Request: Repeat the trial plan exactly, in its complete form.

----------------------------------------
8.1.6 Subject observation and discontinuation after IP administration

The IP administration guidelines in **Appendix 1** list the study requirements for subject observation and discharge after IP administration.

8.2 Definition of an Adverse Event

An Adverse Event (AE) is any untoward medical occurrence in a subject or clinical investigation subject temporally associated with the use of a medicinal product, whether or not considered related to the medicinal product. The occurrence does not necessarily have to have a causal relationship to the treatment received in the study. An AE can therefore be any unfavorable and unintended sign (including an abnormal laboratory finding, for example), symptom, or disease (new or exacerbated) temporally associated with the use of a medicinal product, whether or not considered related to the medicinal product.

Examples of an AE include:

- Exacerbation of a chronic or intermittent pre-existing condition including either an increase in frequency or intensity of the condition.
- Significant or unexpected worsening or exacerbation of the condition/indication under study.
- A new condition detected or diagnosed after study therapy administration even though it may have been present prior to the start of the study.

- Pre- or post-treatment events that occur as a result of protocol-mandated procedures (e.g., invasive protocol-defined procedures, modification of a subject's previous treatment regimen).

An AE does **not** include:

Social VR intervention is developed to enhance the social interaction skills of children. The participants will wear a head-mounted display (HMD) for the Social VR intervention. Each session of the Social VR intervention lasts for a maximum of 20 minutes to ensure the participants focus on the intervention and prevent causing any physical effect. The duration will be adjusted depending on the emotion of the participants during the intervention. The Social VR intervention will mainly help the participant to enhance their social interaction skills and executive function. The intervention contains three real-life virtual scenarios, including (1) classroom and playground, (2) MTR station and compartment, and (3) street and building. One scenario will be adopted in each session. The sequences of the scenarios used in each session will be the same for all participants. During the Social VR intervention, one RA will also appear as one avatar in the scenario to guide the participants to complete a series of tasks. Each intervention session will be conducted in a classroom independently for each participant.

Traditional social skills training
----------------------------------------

8.1.6 Subject observation and discontinuation after IP administration

The IP administration guidelines in **Appendix 1** list the study requirements for subject observation and discharge after IP administration.

8.2 Definition of an Adverse Event

An Adverse Event (AE) is any untoward medical occurrence in a subject or clinical investigation subject temporally associated with the use of a medicinal product, whether or not considered related to the medicinal product. The occurrence does not necessarily have to have a causal relationship to the treatment received in the study. An AE can therefore be any unfavorable and unintended sign (including an abnormal laboratory finding, for example), symptom, or disease (new or exacerbated) temporally associated with the use of a medicinal product, whether or not considered related to the medicinal product.

Examples of an AE include:

- Exacerbation of a chronic or intermittent pre-existing condition including either an increase in frequency or intensity of the condition.
- Significant or unexpected worsening or exacerbation of the condition/indication under study.
- A new condition detected or diagnosed after study therapy administration even though it may have been present prior to the start of the study.

- Pre- or post-treatment events that occur as a result of protocol-mandated procedures (e.g., invasive protocol-defined procedures, modification of a subject's previous treatment regimen).

An AE does **not** include:

Social VR intervention is developed to enhance the social interaction skills of children. The participants will wear a head-mounted display (HMD) for the Social VR intervention. Each session of the Social VR intervention lasts for a maximum of 20 minutes to ensure the participants focus on the intervention and prevent causing any physical effect. The duration will be adjusted depending on the emotion of the participants during the intervention. The Social VR intervention will mainly help the participant to enhance their social interaction skills and executive function. The intervention contains three real-life virtual scenarios, including (1) classroom and playground, (2) MTR station and compartment, and (3) street and building. One scenario will be adopted in each session. The sequences of the scenarios used in each session will be the same for all participants. During the Social VR intervention, one RA will also appear as one avatar in the scenario to guide the participants to complete a series of tasks. Each intervention session will be conducted in a classroom independently for each participant.

Traditional social skills training